Mathematics Reading List – the last twenty years

David Acheson

1089 and All That (2002)

Alex Bellos

Alex’s Adventures in Numberland (2010) & Alex Through the Looking Glass (2015) auto-maths-ography

The Puzzle Ninja (2017) & Can You Solve My Problems? (2017) puzzle books

Snowflake Seashell Star (2015) & Visions of Numberland (2017) colouring books

Eugenia Cheng

How To Bake Pi (2015) aka Cakes, Custard and Category Theory

Beyond Infinity (2018)

Marcus du Sautoy

The Music of the Primes (2003)

Finding Moonshine (2007)

The Num8er My5teries: A Mathematical Odyssey Through Everyday Life (2010)

Rob Eastaway

Why do Buses Come in Threes? (1998, new edition 2020)

The Hidden Mathematics of Sport (2011)

Hannah Fry

The Mathematics of Love (2015)

The Indisputable Existence of Santa Claus (2017)

Hello World: How to be Human in the Age of the Machine (2019)

Clarissa Grandi

The Artful Maths Activity Book (2020)

Vicky Neale

Closing The Gap: The Quest To Understand Prime Numbers (2017)

Matt Parker

Things to Make and Do in the Fourth Dimension (2014)

Humble Pi: A Comedy of Maths Errors (2019)

Simon Singh

Fermat’s Last Theorem (1997)

The Code Book (1999)

The Simpsons and Their Mathematical Secrets (2013)

David Spiegelhalter

The Norm Chronicles: Stories and numbers about danger (2013)

The Art of Statistics (2019)

see also: Michael Blastland, Andrew Dilnot for other great Statistics books

Ian Stewart

Professor Stewart’s Cabinet of Mathematical Curiosities (2008)

Professor Stewart’s Hoard of Mathematical Treasures (2009)

and many more

Older books – in reverse chronological order

David Wells – The Penguin Book of Curious and Interesting …

… Mathematics (1997)                  … Numbers (1997)             … Puzzles (1992)                … Geometry (1991)

Courant, Robbins and Stewart – What Is Mathematics? (1996)


Keith Devlin – Mathematics: The New Golden Age (1988)


Berlekamp, Conway, Guy – Winning Ways (1982)

An exhaustive, 2 volume, collection of games (including cellular automata Game of Life, which Conway invented) and the maths and strategies behind them


Davis & Hersch (and Marchisotto) – The Mathematical Experience (1981, revised 1995)


Douglas R Hofstadter – Gödel, Escher, Bach: An Eternal Golden Braid (1979)


Martin Gardner – Mathematical Puzzles and Diversions

a series of books from the 1960s-1990s, in Penguin, and republished by Cambridge University Press


Darrell Huff – How To Lie With Statistics (1954)


GH Hardy – A Mathematician’s Apology (1940)

If you’re interested in the mindset of a great mathematician, it is worth skimming through

Preparation for University Maths

Vicky Neale

Why Study Mathematics?

Lara Alcock

How to Study for a Mathematics Degree

Richard Earl

Towards Higher Mathematics: A Companion

Kevin Houston

How to Think Like a Mathematician

Timothy Gowers

Mathematics: A Very Short Introduction

Books on specific numbers

For a historical slant, you could try one of many books about the development of a particular number:

zero, infinity, pi, the golden ratio, the square root of minus one, and others.


Look for these authors:

  • Robert Kaplan
  • Charles Seife
  • Brian Clegg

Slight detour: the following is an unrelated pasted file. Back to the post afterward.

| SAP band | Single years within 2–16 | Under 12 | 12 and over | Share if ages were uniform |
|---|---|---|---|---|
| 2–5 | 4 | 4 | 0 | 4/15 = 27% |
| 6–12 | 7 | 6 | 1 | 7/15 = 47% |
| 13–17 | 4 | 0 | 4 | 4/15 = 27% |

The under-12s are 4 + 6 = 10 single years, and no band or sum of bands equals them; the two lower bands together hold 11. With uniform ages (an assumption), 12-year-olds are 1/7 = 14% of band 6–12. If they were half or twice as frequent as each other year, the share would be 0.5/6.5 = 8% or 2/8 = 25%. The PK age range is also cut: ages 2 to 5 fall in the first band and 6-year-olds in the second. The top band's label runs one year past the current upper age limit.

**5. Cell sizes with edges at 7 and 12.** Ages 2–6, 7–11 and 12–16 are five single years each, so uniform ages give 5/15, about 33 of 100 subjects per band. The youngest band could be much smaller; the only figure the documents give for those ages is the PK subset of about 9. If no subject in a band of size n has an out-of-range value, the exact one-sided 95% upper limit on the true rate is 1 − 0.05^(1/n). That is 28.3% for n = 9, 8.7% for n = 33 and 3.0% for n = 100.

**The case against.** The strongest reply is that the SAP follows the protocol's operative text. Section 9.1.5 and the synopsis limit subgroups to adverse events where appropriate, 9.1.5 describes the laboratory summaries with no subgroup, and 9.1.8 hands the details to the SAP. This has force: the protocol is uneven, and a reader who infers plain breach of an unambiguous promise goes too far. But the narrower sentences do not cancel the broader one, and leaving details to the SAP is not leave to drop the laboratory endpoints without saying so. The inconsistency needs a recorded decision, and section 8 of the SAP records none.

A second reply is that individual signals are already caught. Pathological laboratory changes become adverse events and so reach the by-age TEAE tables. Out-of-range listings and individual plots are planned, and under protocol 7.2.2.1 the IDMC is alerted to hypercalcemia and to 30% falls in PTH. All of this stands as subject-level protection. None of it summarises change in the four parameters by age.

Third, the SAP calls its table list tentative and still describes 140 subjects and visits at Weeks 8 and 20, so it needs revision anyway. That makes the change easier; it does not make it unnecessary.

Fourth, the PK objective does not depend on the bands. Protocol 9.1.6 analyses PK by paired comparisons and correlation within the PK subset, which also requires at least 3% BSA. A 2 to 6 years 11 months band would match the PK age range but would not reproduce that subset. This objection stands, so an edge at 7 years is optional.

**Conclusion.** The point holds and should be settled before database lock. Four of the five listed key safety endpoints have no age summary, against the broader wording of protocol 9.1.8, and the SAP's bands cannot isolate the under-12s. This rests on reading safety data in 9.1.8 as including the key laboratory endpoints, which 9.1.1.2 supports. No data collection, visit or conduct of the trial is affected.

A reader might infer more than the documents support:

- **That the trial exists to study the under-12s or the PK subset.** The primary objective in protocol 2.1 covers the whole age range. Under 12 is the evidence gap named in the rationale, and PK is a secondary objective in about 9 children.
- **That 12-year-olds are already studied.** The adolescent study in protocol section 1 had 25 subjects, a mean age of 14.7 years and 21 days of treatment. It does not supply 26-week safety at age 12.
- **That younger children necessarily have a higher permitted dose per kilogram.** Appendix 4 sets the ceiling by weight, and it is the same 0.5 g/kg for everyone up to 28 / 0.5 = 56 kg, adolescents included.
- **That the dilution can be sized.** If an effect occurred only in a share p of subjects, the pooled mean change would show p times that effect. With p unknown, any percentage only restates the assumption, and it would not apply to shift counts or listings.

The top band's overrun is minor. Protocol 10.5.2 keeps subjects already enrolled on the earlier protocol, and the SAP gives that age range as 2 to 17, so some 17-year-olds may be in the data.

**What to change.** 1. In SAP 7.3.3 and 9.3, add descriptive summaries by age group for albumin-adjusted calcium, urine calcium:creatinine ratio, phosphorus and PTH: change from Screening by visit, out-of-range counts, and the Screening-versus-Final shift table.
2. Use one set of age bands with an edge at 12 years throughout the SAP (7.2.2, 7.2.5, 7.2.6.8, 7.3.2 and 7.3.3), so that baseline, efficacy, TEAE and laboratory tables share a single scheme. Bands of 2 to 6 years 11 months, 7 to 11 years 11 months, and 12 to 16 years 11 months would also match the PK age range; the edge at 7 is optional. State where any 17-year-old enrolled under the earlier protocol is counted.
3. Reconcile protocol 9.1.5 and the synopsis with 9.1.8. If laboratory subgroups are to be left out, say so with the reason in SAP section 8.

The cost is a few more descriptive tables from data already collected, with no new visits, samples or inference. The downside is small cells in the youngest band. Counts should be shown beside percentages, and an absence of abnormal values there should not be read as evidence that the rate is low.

• Eli Maor
  • Paul Nahin
  • Mario Livio
  • Barry Mazur

Books about problem solving

Alex Bellos

The Puzzle Ninja (2017) & Can You Solve My Problems? (2017)


Stephen Siklos

Advanced Problems in Mathematics (2016, download from StepMaths)

An excellent selection of graded problems, including hints, solutions and discussions for each. A good preparation for STEP.


George Pólya

How To Solve It (1945)

The classic work on mathematical problem solving for students and teachers

The Stanford Maths Problem Book (1974)

Similar to “Advanced Problems” above, this is an excellent collection of problems with hints and solutions. The problems are designed to test aptitude rather than achievement and will reward creativity and insight.


Thomas Povey

Professor Povey’s Puzzling Problems (2015)

A collection of interesting physics problems, with discussions of each. This is particularly useful for students considering courses in physics or engineering, where these types of questions may come up in interviews.


Raymond Smullyan

What Is The Name Of This Book? (1981)

Smullyan’s style is engaging and entertaining. These are mainly riddles, for example the lying and truth-telling Cretans of whom you can only ask one question.


Frederick Mosteller

Fifty Challenging Problems in Probability (Dover, 2000)

More than any other area of mathematics, the solutions to probability problems can seem counter intuitive and contrary to our expectations. These puzzles cover many classic and interesting situations and encourage critical thinking about chance and risk.


Anany and Maria Levitin

Algorithmic Puzzles (2011)

A collection of interesting problems that require you to find an algorithm to solve a problem, or generalise to solve a whole class of problems. Finding an algorithm is part of the exercise, proving it works in all cases may be harder! These problems would appeal to students studying the discrete/decision modules in further maths, or students studying maths with computer science.

Books for Maths Activities (not just for teachers!)

Brian Bolt

Mathematical Activities 1, 2, 3

Mathematical Jamboree

Amazing Mathematical Arcade & others


Lorraine Mottershead

Sources of Mathematical Discovery


Tony Gardiner

Mathematical Puzzling

Mathematical Challenge, and More Mathematical Challenges

Maths Challenge 1, 2 and 3

Extension Mathematics: Alpha, Beta, Gamma and Teacher’s Book


Tarquin Publications



Images of Infinity

Curve Stitching

Curves of Pursuit

Pascal’s Triangle

Can You Solve These? by David Wells